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Oyster Creek stuck with 50 years’worth of stranded nuclear wastes

Oyster Creek’s Spent Nuclear Fuel Casks Aren’t Going Anywhere, Almost 50 years of spent nuclear fuel dry casks are stored at the Route 9 plant in Lacey Township. Lacey Patch By Patricia A. Miller, Patch Staff LACEY TOWNSHIP, NJ – The Oyster Creek Nuclear Plant may be closing in October, but the spent nuclear fuel stored at the plant off Route 9 here for nearly 50 years isn’t going anywhere.

Why? There is no place in the United States to store them.

The proposed Yucca Mountain underground storage facility in Nevada never materialized. So nuclear plants around the country have been storing spent nuclear fuel in dry casks onsite for decades. Oyster Creek’s spent fuel is stored in horizontal dry casks in an area located near the entrance checkpoint off Route 9, NRC spokesman Neil Sheehan said.

“It is in the plant’s Protected Area, which is the fenced-in, highly secured area,” he said.

Spent fuel pools were originally designed as a short-term solution. The fuel would then cool enough so it could be shipped offsite to be reprocessed.

“But reprocessing didn’t end up being an option for nuclear power plants and the pools began to fill up,” according to the NRC.

Janet Tauro, chairman of the environmental group Clean Water Action and other environmental groups are calling for Oyster Creek’s dry casks to be “hardened,” meaning additional reinforcement in the future. They also want the capability for instrumentation, with the amount of heat and radiation inside each cask able to be monitored.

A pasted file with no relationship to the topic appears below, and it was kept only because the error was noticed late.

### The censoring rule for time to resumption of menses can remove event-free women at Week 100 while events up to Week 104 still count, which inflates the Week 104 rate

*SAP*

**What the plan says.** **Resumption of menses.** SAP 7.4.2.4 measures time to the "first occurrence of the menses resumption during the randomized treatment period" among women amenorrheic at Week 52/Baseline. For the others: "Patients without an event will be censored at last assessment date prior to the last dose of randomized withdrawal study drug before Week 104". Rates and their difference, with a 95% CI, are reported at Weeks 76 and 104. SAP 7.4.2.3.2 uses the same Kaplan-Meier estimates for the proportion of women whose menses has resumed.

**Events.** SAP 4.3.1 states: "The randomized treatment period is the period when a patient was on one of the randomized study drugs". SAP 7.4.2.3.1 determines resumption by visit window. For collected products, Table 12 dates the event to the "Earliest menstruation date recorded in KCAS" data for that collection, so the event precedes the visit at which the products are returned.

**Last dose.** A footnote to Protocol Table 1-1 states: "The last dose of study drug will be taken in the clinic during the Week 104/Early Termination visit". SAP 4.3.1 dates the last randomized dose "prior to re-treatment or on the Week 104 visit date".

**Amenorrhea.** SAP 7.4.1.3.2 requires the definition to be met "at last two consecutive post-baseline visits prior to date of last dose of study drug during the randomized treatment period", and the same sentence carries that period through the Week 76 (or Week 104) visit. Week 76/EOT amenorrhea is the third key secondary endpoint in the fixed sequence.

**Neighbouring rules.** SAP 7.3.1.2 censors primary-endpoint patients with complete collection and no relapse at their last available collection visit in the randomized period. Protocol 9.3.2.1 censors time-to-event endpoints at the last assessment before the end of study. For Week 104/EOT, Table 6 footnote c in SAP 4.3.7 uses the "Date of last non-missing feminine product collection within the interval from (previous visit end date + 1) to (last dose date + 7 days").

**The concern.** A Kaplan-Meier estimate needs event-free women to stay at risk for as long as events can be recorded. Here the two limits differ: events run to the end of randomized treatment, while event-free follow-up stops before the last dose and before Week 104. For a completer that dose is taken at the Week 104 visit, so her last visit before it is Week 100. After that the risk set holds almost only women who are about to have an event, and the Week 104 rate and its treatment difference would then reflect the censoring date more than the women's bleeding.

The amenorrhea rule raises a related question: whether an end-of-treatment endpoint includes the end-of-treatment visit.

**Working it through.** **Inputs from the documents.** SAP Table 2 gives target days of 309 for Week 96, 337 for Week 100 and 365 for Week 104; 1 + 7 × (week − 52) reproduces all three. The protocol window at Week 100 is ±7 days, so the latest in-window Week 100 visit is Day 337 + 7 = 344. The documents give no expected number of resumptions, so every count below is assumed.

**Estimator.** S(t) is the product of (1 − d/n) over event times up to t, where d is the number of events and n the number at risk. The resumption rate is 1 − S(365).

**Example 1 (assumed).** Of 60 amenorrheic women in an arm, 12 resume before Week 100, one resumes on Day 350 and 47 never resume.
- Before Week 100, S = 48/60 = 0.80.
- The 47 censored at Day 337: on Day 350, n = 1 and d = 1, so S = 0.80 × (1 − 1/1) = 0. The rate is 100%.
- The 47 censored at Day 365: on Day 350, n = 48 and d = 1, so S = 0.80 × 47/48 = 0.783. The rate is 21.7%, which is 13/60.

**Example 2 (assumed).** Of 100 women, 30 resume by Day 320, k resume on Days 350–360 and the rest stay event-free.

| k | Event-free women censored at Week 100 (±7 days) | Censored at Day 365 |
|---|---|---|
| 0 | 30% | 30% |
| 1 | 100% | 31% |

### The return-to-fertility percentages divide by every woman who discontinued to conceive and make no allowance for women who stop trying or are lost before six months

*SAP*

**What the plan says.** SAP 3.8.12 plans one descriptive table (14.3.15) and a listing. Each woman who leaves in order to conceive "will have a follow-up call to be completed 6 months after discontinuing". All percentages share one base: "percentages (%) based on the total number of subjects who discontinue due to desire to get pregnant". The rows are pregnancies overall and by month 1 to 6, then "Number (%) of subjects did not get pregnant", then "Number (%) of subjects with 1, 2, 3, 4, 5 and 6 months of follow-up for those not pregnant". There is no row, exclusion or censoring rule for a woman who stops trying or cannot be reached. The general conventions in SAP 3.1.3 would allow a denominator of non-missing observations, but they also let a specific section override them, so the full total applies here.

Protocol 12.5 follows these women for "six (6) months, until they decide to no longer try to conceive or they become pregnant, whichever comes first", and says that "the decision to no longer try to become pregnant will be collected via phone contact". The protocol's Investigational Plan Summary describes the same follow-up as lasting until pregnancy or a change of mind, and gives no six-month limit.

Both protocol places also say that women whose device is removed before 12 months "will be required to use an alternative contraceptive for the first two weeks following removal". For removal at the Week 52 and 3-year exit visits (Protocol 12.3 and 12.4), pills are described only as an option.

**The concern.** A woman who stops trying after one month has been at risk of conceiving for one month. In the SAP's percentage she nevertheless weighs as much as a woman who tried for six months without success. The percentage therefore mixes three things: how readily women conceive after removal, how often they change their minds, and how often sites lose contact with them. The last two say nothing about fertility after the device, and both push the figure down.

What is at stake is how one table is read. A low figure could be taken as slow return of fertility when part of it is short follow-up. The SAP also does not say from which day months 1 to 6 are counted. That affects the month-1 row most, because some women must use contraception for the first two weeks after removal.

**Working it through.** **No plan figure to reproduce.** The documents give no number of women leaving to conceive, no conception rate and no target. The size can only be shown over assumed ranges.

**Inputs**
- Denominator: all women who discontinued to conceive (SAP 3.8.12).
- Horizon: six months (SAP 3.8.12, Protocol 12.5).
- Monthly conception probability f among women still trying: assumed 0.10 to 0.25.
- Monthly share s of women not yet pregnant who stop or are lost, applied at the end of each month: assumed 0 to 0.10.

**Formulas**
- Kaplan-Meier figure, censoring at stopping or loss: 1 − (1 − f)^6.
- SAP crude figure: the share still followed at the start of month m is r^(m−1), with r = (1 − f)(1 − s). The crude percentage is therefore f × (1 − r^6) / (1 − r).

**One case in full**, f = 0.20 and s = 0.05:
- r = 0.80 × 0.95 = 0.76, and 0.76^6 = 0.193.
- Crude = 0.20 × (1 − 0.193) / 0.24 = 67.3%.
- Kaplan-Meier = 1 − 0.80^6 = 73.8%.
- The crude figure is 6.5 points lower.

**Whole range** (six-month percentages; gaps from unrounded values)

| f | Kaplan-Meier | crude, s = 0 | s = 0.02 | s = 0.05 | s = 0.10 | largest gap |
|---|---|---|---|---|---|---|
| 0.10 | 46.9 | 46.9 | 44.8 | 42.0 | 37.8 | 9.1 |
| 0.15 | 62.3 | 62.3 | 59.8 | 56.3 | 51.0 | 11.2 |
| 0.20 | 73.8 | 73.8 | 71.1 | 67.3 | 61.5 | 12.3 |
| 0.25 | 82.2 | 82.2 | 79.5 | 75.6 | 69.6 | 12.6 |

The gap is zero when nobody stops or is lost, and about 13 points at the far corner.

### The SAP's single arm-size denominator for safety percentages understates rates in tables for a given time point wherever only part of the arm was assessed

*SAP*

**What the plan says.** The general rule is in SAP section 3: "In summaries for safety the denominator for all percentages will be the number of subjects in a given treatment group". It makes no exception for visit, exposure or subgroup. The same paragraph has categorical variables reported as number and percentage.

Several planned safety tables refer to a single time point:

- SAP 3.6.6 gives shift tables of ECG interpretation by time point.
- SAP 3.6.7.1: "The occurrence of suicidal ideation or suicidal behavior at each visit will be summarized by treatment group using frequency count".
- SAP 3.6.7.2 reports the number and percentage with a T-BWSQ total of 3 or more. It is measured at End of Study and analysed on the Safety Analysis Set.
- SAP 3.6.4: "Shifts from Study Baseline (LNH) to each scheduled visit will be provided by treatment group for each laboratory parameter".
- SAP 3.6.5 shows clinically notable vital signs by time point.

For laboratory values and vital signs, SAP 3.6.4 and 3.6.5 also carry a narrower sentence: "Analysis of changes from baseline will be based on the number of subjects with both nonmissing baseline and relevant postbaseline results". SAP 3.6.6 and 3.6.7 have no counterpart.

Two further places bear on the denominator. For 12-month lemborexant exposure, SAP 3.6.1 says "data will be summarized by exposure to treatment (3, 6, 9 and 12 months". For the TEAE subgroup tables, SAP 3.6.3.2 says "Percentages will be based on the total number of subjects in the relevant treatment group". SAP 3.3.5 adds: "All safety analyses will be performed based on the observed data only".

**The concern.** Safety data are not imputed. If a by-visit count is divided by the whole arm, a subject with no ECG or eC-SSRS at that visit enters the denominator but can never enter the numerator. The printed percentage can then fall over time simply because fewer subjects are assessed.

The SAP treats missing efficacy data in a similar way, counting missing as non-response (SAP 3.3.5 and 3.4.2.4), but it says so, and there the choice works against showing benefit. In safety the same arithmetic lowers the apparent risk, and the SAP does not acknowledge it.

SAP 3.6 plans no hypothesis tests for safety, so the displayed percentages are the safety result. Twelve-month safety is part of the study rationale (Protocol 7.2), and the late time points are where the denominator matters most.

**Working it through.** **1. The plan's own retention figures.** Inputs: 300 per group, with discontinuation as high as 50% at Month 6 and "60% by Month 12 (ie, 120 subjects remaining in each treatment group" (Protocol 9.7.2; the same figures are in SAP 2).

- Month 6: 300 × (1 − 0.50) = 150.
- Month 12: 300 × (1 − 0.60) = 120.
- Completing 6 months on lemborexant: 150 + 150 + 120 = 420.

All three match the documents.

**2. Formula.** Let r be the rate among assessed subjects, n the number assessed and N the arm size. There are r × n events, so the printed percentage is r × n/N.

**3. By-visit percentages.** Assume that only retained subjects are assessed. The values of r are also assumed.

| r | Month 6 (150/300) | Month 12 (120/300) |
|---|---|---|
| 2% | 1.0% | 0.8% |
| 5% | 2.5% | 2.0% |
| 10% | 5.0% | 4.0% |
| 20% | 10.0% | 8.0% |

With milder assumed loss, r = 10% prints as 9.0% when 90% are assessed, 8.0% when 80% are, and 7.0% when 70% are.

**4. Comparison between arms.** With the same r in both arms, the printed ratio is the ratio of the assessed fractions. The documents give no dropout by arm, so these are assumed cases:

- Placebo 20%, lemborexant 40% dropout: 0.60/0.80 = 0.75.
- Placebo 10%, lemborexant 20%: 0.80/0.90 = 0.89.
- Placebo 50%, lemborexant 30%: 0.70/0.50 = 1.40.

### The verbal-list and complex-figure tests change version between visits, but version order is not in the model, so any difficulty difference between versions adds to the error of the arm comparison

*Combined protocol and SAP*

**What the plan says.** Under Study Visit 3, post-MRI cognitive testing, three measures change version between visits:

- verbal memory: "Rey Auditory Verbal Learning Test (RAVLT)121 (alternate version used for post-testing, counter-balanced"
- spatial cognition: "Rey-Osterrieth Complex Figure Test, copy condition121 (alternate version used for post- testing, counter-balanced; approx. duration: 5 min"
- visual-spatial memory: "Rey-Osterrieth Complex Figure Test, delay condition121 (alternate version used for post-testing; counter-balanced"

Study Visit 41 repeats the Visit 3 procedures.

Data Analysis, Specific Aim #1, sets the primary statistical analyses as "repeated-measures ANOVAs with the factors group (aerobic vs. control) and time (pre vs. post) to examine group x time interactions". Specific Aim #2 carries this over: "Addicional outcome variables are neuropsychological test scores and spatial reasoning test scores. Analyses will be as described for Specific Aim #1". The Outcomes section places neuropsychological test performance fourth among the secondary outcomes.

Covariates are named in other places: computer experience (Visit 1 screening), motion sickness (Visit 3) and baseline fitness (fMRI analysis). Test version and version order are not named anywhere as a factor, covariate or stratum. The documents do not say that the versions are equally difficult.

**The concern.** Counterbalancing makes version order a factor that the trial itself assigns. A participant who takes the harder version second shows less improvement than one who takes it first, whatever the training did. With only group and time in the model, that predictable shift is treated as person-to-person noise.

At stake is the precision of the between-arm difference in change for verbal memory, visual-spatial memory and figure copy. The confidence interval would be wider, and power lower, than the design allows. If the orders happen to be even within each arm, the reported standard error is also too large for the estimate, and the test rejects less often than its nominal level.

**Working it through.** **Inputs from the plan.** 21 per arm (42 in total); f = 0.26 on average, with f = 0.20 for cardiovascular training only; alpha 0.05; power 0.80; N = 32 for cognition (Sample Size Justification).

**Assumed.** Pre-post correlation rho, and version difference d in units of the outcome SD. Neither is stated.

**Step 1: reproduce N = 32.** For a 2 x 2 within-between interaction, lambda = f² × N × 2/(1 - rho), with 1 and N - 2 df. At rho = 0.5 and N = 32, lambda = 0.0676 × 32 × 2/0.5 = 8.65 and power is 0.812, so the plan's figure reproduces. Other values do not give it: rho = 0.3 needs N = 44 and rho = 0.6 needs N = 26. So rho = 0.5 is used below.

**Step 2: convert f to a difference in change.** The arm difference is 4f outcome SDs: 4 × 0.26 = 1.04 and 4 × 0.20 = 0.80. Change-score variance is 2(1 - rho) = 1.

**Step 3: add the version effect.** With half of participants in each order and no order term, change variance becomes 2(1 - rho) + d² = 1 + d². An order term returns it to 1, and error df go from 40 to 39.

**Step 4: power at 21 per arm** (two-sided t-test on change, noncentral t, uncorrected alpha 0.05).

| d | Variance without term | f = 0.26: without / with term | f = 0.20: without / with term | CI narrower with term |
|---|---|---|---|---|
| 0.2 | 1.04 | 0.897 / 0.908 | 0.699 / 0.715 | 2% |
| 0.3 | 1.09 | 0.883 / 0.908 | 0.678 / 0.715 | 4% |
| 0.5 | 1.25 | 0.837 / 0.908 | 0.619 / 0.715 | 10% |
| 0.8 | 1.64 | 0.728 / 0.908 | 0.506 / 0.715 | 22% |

“Lacey Township is going to be a mini-Yucca,” Tauro said.

Sheehan says Oyster Creek’s dry casks consist of stainless steel canisters that hold the spent fuel. The canisters are then loaded into a steel-reinforced concrete vault.

“The vaults certainly qualify as “hardened,” as they weigh more than 100 tons when loaded and must be able to withstand hurricanes, tornadoes and more,” Sheehan said.

Oyster Creek is the oldest nuclear plant in the United States. It went online in December of 1969. The plant has a General Electric Mark I boiling water reactor, the same as the ill-fated Fukushima nuclear plant in Japan.

“None of our country’s Fukushima-design reactors should have operated for even one more day
once we saw the catastrophic events publicly unfold worldwide at Fukushima,” said Paul Gunter, of Beyond Nuclear, an anti-nuclear watchdog group……..


February 9, 2018 - Posted by | USA, wastes

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